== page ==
As with many students, particularly those situated much farther from the opportunities we are able to provide our daughter, learning online has been a struggle for her. Despite having access to two parents working from home and, more recently, a tutor,
it has been quite difficult for her to keep up with several different platforms, changing standards and evolving expectations for engagement and homework. The lack of direct instruction, remediation, 504 accommodations, in-person support, and
peer-to-peer interaction have layered on many challenges. Most concerning to us is that it has impacted her love of learning. So, while we will maintain high expectations and will continue to support, encourage, and motivate her to remain engaged
in distance learning, we must create a balance for her and for our household. With this in mind, we will be modifying her workload.
Who should be assigned an Incomplete?
Currently, there are poverty-line, single, high school teen-moms with no childcare or wifi. Despite a safety-net (school) being shut-down, these students are learning important life-lessons as full-time parents; keeping their babies safe and healthy.
They are showing tremendous resilience and grit.
Thousands of middle-class families cannot make ends meet. Rather than “doing school”, many of their children are working, full-time, risking their health, at minimum wage jobs.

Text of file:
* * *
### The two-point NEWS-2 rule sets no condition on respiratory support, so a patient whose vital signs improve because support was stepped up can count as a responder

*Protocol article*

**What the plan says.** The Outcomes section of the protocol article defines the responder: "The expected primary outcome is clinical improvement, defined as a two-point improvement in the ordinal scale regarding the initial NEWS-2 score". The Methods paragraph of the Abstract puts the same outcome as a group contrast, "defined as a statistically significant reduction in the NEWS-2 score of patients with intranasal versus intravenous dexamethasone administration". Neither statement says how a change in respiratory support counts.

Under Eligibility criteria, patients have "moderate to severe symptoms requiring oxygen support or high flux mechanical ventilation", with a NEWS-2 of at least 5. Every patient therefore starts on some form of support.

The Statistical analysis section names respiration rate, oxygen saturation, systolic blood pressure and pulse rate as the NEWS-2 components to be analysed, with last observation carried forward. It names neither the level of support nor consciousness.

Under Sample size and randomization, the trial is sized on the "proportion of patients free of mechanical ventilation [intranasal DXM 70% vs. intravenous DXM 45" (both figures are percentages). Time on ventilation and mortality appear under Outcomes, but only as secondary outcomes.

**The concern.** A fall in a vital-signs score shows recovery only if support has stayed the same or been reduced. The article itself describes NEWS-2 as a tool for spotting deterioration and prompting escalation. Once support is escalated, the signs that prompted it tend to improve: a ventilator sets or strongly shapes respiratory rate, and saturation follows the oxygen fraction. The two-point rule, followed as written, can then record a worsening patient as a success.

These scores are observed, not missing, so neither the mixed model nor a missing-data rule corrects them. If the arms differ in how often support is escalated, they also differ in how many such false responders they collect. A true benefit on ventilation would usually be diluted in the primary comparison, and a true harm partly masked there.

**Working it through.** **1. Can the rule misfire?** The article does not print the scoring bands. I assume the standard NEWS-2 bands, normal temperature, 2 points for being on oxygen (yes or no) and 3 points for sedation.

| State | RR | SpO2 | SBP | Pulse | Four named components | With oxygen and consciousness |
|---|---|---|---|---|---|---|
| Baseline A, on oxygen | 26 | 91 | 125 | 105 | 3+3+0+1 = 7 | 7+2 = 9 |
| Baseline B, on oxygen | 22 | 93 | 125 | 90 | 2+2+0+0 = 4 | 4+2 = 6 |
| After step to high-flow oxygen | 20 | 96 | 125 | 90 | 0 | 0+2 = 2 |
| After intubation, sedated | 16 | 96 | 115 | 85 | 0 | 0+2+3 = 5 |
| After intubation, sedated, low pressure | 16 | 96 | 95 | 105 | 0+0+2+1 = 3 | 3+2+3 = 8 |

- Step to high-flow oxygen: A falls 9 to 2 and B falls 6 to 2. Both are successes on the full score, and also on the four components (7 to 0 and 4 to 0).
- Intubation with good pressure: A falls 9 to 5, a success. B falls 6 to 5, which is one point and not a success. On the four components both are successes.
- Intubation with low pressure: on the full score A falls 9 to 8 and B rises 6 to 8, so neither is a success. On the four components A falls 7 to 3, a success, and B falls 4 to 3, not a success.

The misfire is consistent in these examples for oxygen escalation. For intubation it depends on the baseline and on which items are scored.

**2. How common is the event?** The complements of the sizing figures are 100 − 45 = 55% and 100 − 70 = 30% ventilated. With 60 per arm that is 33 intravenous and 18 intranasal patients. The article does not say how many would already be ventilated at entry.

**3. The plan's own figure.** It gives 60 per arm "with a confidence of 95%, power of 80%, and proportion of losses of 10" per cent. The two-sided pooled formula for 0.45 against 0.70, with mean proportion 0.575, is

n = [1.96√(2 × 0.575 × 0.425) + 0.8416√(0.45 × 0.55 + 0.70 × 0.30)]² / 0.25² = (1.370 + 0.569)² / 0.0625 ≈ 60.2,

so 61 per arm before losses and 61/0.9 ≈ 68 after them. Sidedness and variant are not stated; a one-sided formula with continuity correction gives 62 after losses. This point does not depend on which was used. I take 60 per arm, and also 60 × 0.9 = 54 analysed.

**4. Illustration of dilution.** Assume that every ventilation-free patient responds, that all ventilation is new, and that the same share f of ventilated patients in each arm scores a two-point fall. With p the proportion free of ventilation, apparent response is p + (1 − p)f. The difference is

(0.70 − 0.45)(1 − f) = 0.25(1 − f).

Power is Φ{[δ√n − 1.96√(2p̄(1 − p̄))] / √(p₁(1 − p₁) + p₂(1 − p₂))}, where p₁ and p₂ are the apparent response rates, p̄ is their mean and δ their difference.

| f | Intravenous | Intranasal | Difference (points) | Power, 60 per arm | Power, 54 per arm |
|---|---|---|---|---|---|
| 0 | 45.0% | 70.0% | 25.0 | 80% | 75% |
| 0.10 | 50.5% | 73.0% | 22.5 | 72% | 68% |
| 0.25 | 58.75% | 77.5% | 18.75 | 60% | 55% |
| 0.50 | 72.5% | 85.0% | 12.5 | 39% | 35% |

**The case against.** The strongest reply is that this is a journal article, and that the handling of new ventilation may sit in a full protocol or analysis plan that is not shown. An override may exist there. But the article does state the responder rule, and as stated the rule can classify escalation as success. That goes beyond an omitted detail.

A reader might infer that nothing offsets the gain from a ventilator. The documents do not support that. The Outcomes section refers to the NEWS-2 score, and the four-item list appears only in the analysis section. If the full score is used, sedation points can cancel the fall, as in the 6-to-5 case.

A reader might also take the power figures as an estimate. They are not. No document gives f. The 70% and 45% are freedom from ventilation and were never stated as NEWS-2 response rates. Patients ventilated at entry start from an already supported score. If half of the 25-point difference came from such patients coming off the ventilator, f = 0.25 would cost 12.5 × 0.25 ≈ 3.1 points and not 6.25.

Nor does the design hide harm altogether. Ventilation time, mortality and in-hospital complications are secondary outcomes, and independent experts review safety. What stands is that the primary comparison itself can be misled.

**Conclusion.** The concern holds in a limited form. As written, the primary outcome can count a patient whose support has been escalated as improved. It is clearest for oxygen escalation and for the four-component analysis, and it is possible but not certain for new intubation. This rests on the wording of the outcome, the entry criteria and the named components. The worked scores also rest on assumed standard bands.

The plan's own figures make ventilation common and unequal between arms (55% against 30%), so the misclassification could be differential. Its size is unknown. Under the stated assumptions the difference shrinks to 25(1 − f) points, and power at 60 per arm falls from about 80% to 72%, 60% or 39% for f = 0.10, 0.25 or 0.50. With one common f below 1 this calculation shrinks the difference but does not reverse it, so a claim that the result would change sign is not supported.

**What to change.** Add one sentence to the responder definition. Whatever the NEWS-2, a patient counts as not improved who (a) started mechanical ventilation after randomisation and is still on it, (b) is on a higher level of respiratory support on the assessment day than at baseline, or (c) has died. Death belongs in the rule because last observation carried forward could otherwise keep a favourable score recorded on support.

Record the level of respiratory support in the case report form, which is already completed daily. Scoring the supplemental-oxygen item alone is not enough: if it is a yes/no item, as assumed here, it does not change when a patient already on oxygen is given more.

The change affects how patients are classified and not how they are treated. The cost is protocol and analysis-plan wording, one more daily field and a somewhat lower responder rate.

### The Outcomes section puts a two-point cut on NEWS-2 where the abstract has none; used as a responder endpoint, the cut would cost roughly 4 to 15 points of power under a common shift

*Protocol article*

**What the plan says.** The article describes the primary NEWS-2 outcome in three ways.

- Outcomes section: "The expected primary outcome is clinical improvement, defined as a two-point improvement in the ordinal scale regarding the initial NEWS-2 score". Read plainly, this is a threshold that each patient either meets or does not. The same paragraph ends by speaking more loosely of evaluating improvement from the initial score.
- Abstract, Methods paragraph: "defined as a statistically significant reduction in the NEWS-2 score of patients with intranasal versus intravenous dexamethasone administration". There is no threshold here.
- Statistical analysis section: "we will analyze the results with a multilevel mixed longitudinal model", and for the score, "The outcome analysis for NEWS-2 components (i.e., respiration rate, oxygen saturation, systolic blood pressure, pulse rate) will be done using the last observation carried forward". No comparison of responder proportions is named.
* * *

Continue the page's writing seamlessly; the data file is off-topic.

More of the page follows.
I know of undocumented parents who keep their home-electricity off to avoid I.C.E. Their high-school children, who are citizens, cannot engage in distance learning while the family focuses on avoiding being separated by deportation.
There are families who own restaurants. With all employees laid off, their high school students are risking their health; providing take-out and delivery-service to put food on the table. They have no time or energy for distance learning.
“My mom’s a medical doctor. My dad’s home on quarantine. During the day, I’m responsible for my brother. He’s seven and on the spectrum. I was getting all As, but online learning is confusing, and teachers aren’t
allowed to call students on the phone. My math and science classes are now the Khan Academy and teachers are giving grades based on “engagement”. I want to learn, but it is difficult because I have serious anxiety about my parents
and my little brother. A family member passed away, I miss my friends and I just can’t do school right now."
Getting proximal to the pain of students and families helps us pause before deciding to give Incompletes. If you decide that Incompletes are not an effective learning tool during a pandemic shut-down, answering the following “which”
questions is the next step: